A federal judge in Los Angeles appeared inclined Tuesday to toss out a lawsuit against President Trump by adult film star Stormy Daniels seeking to tear up an agreement that paid her $130,000 in exchange for her silence about an alleged sexual relationship with Trump more than a decade ago.
Lawyers for Trump and his onetime personal attorney, Michael Cohen, agreed to rescind the settlement agreement with Daniels, then asked U.S. District Judge S. James Otero to dismiss the lawsuit. Otero did not rule on the request, but seemed to agree that Daniels no longer had grounds to sue.
"It seems you've achieved ... what you sought to achieve," Otero said.
"They admitted what we said all along," Daniels attorney Michael Avenatti told reporters after the hearing. "So any attempt by anyone to claim that this is not a victory for Stormy Daniels is completely bogus and nonsense and dishonest."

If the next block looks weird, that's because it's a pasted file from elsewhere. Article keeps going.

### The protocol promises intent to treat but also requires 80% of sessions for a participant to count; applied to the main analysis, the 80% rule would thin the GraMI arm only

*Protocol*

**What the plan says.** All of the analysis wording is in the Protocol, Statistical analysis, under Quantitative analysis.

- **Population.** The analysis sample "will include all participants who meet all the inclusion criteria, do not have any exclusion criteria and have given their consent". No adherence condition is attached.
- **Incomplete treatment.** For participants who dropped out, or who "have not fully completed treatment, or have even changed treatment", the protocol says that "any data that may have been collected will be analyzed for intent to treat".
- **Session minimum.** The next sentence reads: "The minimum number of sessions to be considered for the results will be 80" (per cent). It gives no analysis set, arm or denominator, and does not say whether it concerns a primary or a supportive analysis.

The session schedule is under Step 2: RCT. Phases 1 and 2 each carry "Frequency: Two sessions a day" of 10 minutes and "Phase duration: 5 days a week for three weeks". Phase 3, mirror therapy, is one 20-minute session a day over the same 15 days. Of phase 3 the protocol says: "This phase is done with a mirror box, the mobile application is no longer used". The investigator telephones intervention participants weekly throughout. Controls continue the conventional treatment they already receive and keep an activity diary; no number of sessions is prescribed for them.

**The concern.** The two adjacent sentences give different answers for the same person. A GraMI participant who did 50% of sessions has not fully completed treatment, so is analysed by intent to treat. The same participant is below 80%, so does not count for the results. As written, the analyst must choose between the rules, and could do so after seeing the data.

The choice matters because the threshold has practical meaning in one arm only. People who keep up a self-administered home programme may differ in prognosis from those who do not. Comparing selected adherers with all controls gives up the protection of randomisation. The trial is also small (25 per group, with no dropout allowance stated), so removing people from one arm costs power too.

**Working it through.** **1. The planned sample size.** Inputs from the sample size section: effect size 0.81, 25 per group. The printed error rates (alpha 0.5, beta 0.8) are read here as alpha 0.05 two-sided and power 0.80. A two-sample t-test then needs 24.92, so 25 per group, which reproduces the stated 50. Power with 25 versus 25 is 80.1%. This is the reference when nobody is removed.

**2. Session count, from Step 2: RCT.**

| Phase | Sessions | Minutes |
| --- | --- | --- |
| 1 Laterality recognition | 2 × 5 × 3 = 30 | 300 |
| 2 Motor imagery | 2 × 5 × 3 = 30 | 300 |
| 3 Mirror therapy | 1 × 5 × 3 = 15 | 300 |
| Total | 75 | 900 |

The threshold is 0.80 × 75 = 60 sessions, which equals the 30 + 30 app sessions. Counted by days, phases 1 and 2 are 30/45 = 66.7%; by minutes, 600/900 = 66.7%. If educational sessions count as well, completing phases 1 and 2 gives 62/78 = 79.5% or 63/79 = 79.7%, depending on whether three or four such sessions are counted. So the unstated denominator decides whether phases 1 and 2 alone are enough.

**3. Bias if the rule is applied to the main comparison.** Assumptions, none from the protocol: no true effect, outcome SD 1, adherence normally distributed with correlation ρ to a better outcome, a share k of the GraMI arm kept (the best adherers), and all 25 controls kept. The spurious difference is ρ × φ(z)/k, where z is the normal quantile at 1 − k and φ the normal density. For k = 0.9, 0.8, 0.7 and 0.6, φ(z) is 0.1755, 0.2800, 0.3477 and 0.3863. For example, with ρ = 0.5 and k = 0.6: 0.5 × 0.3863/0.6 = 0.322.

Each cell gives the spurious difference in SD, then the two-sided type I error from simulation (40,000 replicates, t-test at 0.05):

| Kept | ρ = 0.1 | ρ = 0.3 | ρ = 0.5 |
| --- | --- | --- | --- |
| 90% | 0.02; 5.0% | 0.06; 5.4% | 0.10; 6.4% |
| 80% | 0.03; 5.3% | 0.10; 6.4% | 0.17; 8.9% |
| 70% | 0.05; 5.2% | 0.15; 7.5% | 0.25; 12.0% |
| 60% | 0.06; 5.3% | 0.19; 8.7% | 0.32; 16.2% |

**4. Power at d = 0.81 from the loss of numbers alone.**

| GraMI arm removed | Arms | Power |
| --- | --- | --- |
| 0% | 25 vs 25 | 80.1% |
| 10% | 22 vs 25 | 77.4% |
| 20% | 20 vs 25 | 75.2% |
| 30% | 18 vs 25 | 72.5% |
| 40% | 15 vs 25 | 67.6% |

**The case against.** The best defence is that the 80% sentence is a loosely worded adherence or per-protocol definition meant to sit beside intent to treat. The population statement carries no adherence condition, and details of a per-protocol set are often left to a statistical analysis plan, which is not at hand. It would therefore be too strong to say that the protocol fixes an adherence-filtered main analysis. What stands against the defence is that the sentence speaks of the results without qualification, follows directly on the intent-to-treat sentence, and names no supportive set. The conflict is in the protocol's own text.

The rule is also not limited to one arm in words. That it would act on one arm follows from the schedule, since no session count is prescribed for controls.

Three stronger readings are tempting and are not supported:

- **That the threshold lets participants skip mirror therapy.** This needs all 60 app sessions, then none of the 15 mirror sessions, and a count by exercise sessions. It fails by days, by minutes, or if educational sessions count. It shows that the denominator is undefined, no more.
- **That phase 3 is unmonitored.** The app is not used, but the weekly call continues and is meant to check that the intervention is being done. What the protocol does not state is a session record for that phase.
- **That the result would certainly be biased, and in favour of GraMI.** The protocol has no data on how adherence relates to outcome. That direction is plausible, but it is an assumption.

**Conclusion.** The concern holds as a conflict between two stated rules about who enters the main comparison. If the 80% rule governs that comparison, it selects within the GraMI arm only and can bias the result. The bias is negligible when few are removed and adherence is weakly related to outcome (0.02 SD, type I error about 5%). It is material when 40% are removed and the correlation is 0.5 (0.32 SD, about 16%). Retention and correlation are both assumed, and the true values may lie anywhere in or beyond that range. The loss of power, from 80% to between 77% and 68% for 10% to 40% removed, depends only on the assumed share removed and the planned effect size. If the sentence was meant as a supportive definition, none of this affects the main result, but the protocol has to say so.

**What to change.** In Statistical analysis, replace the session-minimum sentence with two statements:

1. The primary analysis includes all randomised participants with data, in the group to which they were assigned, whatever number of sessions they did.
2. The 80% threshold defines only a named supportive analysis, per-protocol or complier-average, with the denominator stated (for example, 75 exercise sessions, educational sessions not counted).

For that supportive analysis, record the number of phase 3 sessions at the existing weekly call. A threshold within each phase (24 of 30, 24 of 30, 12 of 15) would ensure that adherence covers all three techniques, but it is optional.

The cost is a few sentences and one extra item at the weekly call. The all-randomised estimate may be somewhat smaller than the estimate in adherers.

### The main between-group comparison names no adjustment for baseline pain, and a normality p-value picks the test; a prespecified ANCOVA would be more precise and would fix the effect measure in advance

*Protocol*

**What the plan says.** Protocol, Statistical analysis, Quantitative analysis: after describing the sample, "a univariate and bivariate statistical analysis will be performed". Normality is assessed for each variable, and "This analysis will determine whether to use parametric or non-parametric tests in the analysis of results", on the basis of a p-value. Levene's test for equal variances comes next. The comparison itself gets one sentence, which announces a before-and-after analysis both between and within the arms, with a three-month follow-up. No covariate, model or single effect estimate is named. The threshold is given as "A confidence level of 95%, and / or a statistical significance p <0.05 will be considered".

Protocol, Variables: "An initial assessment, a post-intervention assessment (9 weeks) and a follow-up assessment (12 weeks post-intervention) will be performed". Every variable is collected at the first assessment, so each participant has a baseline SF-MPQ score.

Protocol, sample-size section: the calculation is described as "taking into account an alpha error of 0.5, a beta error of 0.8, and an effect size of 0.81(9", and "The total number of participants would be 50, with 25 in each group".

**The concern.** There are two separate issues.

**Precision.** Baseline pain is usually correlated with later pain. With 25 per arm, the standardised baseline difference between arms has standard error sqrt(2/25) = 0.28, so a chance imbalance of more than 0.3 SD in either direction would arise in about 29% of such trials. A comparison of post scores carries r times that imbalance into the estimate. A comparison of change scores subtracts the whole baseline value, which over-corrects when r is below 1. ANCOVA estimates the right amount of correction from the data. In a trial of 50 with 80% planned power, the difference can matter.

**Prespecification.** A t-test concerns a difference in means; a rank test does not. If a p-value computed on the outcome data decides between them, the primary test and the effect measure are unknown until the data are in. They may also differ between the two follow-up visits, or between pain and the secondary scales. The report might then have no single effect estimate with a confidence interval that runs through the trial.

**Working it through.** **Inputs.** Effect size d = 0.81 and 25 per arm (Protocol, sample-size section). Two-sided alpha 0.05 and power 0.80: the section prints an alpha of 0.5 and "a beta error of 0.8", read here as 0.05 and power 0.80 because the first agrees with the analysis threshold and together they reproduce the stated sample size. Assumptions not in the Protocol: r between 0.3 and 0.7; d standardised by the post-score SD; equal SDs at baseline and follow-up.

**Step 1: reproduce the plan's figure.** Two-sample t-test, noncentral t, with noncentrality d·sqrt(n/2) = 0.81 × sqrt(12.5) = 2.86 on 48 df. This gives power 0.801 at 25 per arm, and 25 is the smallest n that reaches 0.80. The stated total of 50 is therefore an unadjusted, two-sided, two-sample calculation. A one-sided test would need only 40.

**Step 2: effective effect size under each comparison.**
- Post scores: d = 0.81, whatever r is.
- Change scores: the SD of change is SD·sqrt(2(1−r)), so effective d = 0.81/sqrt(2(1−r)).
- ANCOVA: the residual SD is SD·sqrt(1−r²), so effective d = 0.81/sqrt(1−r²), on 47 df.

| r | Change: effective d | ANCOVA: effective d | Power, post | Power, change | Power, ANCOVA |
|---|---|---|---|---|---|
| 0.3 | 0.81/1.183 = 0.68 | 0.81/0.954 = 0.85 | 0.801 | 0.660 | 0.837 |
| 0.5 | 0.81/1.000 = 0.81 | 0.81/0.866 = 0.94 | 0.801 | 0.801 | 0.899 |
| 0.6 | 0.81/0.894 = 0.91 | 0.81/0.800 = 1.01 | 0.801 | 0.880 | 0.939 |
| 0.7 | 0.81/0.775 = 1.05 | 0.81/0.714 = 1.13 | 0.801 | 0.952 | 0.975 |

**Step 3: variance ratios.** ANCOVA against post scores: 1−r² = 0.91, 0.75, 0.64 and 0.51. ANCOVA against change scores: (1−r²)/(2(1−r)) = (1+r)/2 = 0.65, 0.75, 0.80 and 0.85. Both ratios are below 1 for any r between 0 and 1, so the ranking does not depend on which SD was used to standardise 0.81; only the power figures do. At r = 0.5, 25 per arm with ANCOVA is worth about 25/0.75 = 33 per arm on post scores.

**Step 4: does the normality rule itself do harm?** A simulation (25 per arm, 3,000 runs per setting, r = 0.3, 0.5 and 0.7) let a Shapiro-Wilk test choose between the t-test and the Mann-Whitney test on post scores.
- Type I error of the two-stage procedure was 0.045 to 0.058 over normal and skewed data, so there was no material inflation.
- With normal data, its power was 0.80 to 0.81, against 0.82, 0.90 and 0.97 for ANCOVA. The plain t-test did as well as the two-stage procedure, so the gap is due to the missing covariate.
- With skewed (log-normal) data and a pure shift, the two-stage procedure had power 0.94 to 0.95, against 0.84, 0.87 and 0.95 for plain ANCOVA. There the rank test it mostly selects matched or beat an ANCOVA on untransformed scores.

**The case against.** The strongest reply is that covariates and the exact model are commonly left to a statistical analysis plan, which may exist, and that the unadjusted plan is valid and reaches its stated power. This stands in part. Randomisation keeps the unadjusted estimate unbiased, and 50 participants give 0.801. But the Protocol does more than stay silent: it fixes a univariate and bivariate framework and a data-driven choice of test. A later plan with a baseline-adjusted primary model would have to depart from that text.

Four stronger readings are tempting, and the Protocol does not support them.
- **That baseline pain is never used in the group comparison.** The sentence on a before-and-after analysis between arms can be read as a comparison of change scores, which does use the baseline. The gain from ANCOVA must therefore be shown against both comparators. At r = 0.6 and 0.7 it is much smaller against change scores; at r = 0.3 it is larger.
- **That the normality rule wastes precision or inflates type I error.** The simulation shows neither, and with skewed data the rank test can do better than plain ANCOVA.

Daniels, whose real name is Stephanie Clifford, brought the lawsuit to free herself from the agreement she'd signed to keep from telling her story late in the 2016 presidential campaign. Cohen arranged the payment and later pleaded guilty to campaign violations after admitting the deal was struck to help Trump defeat Hillary Clinton.
Trump has denied the alleged affair with Daniels, which she says happened in 2006, the year after he married Melania Trump.
Daniels had claimed the agreement was not valid because Trump's signature was not on it, and the president's lawyer has said he was never a party to the settlement.
Despite appearing to get what Daniels originally sought -- dismissal of the agreement she'd disregarded long ago in speaking to news media and writing a book -- Avenatti, who once toyed with challenging Trump for the presidency, fought hard to keep the case alive. He argued the case should continue because he wanted to take sworn statements from Trump and Cohen. He also plans to ask for legal fees.
The Associated Press contributed to this report.